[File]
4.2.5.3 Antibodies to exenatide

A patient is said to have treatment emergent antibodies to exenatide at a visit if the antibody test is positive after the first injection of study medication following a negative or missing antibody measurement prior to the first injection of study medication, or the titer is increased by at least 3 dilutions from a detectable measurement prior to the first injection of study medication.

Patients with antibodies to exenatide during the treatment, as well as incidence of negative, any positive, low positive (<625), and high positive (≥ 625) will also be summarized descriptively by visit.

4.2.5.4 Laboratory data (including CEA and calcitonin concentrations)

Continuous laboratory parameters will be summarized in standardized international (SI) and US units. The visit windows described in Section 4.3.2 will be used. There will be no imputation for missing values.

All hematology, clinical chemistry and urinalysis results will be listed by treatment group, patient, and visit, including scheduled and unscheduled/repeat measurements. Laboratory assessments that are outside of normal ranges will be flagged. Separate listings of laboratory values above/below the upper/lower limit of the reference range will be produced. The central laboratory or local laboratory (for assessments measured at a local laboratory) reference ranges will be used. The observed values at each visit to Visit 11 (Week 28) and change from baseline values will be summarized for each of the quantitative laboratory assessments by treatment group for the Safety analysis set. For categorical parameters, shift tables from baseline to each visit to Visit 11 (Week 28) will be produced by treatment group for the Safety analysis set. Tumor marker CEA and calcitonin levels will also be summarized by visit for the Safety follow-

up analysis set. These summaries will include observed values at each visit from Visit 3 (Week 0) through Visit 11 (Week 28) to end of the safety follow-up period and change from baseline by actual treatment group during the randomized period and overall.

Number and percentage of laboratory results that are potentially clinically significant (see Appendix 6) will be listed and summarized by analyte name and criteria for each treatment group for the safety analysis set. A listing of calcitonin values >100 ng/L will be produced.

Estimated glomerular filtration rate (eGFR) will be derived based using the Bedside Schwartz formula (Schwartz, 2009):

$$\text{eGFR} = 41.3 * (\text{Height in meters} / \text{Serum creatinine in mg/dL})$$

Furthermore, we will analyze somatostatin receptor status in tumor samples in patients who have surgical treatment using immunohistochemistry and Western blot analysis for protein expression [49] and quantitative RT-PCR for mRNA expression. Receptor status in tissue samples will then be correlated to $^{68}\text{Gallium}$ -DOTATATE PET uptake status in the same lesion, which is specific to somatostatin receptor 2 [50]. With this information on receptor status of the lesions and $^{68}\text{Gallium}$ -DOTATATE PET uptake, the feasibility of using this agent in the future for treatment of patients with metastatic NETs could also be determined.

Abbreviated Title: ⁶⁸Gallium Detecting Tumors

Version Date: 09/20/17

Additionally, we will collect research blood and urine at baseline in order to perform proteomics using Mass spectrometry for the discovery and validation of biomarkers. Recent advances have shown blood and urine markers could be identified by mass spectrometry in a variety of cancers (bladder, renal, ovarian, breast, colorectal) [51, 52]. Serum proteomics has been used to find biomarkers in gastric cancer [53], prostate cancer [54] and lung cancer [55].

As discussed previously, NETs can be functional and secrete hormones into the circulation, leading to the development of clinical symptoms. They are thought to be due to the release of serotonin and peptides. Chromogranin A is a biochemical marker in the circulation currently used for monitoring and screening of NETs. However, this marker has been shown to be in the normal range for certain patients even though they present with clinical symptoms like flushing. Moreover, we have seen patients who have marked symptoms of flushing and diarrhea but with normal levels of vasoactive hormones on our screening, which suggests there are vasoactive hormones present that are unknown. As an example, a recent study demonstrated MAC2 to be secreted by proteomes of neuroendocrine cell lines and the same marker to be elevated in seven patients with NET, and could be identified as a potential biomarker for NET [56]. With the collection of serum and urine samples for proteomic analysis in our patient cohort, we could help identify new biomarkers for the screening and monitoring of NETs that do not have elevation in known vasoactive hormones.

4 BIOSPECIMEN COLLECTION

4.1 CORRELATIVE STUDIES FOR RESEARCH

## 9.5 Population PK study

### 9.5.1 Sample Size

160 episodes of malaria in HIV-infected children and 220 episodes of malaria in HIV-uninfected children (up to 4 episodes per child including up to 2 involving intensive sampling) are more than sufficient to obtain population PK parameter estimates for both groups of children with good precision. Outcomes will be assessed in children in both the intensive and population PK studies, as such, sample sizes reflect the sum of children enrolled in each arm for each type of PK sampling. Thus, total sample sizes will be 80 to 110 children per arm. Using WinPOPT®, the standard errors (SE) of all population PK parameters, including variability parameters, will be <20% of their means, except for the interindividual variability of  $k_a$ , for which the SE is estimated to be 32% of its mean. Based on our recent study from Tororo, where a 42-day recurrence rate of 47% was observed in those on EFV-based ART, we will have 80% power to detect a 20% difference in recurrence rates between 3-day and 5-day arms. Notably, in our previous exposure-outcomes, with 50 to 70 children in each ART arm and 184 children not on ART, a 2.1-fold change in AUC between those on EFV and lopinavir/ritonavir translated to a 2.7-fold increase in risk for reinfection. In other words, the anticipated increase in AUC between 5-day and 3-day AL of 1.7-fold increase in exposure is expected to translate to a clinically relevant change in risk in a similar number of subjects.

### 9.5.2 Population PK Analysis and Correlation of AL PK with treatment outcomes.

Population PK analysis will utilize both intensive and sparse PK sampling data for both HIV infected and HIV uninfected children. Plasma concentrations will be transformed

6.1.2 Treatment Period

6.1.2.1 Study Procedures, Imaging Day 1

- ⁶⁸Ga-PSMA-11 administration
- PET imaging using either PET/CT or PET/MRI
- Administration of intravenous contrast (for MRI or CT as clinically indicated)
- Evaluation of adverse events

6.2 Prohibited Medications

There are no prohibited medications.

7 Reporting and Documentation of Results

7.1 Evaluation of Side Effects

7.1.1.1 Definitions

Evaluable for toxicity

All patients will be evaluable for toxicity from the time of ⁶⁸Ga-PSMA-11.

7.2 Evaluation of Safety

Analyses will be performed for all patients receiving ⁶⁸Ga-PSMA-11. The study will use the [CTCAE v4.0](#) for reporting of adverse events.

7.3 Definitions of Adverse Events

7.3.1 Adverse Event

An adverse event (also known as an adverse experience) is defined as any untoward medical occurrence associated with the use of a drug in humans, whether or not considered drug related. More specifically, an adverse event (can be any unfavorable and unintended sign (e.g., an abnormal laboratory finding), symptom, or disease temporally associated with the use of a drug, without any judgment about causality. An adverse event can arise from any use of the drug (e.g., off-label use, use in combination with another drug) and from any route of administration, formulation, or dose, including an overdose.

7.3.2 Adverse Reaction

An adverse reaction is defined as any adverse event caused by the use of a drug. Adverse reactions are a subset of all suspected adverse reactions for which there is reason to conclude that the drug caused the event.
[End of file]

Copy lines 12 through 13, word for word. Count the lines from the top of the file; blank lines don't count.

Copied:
Abbreviated Title: ⁶⁸Gallium Detecting Tumors

Version Date: 09/20/17